“[I]nvoluntary part-time work was running nearly a percentage point higher than its level the last time the unemployment rate was 4.1%, in August 2000. This represents about 1.4 million additional individuals who are stuck in part-time jobs. These numbers imply that the level of IPT work is about 40% higherthan would normally be expected at this point in the economic expansion.”
This goes a long way toward explaining why wage pressures remain strikingly subdued, indeed, the most convincing empirical evidence suggesting that the labor market in the U.S. is not nearly as robust as the payroll figures imply.
So the BED report may have much broader ramifications for us, especially as the Federal Reserve continues to raise interest rates and calls mount from congressional deficit hawks, such as House Speaker Paul Ryan, to adopt a “more responsible” fiscal posture (for “fiscally responsible,” read: “austerity”). These warnings are based on the same view that the economy is rapidly growing to full capacity and is likely to encounter inflationary bottlenecks.
But this certainly isn’t being borne out by wage growth, which, even though increasing at 2.3 percent year over year, continues to be relatively subdued by historic standards. By way of contrast, the last time the economy experienced an unemployment rate around 4 percent, wages were growing in the range of 3.5-4.0 percent. The SF Fed report suggeststhat were all the part-timers able to obtain gainful full-time employment, which they estimate to be around 1.4 million people, wage pressures would be significantly higher. But the authors go on to suggest that this involuntary part-time employment is here to stay, which would imply the need for a less hawkish monetary and fiscal policy stance, given that these part-timers in effect create an “army of partially employed,” which can be used by employers to deter aggressive demands for higher wages (using the threat of turning a full-time worker to a part-time “consultant” as a disincentive to strike for better pay).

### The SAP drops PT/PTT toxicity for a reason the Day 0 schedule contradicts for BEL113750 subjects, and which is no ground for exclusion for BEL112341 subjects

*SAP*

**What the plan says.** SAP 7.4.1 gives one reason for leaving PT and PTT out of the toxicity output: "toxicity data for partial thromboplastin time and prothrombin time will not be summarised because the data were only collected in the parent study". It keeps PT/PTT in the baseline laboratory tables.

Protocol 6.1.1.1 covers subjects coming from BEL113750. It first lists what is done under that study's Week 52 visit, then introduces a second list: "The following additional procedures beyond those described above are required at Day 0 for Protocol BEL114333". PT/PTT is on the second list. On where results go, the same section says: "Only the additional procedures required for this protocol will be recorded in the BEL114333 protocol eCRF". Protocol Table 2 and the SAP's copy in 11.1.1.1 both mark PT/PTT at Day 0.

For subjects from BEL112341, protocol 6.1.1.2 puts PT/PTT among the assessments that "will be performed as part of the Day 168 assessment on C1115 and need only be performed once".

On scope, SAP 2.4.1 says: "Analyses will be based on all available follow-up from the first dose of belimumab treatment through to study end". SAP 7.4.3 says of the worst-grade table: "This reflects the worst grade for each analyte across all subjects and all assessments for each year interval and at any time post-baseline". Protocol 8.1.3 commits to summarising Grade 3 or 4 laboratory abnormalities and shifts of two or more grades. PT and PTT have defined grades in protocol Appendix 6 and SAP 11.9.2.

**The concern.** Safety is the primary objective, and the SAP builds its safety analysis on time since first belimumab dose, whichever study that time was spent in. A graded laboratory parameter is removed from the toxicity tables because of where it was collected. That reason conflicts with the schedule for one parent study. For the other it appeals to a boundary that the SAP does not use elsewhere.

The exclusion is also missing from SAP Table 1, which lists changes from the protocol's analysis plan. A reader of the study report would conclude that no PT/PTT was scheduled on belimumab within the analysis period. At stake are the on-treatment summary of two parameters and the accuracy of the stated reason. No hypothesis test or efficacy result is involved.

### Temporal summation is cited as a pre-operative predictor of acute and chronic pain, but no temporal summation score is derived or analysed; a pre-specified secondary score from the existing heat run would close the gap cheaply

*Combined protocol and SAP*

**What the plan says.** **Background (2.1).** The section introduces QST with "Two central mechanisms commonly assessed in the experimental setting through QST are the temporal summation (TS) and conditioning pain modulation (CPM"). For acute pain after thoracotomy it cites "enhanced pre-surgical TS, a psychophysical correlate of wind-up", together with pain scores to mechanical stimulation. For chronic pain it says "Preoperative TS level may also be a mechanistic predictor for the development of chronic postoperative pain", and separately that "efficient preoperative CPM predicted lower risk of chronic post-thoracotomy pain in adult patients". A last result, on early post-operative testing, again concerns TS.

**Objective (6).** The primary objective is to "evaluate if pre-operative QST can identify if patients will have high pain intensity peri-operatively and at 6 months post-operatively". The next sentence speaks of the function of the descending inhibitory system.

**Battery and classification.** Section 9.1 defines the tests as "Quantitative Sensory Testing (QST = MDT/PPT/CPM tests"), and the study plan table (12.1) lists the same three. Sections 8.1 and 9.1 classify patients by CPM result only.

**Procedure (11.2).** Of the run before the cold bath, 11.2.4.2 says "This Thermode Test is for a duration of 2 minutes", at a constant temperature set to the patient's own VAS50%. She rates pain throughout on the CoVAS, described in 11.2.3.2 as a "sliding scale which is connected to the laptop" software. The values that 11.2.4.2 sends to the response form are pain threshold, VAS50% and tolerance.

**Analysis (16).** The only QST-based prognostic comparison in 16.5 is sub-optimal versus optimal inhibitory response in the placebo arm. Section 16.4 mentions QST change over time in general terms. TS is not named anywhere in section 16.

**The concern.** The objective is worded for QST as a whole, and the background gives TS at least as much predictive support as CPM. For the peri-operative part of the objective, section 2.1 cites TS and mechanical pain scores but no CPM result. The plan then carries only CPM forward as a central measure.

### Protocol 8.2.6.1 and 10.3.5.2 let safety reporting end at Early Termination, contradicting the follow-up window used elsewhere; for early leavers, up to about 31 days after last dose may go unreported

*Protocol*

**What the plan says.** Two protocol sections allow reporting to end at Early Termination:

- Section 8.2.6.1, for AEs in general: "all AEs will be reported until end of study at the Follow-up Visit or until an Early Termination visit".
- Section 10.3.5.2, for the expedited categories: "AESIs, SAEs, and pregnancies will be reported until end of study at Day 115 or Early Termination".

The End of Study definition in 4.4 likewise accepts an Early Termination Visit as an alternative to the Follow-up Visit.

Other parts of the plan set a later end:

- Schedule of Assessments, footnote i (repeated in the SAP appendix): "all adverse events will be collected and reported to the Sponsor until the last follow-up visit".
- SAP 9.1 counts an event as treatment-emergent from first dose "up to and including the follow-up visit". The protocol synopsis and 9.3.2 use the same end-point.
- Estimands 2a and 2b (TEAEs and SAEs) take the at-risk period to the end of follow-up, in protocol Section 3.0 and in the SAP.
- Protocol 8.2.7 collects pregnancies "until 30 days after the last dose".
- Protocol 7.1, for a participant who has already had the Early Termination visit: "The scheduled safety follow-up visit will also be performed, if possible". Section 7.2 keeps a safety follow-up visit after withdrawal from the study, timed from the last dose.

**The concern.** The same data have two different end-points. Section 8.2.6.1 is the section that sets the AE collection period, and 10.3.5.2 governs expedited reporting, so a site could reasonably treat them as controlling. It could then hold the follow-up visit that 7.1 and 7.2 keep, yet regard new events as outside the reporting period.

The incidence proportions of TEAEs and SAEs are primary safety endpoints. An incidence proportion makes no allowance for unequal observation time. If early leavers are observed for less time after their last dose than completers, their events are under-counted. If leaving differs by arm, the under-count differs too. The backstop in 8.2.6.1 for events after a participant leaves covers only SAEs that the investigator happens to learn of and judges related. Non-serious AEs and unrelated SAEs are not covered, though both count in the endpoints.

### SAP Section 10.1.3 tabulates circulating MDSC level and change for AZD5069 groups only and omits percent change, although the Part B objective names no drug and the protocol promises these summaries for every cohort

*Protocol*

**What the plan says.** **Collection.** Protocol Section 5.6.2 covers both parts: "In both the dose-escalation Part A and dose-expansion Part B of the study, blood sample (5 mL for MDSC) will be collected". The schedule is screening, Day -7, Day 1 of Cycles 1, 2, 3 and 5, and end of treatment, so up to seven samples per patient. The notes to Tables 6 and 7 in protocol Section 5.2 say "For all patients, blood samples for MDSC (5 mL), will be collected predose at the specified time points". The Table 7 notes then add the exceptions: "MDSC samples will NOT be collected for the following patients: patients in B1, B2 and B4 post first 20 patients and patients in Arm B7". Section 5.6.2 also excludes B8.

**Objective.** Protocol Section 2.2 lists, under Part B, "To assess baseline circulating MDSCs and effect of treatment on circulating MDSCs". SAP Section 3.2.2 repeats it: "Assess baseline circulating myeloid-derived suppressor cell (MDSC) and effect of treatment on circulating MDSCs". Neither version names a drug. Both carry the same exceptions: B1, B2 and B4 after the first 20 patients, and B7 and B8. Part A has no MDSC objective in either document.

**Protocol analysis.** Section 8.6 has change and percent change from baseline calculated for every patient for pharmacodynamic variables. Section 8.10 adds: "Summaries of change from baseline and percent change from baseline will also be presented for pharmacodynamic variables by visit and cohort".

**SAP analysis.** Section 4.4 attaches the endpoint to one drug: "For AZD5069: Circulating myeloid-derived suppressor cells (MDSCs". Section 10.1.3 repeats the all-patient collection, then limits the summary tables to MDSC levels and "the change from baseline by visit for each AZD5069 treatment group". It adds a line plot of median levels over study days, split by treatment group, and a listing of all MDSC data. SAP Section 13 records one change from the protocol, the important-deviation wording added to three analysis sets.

Buttressing the SF Fed study is a research report done by The Liscio Report’s Philippa Dunne (“May 3, 2018, Participation rates, wages, and market power”; TLR on the Economy, full text available with paid subscription) where the author makes clear that “a 1-point rise in the participation rate adds about 0.4 point to the growth in average hourly earnings (AHE).” This is a technical way of measuring how much higher wage growth would be if those with part-time jobs were able to secure full-time employment.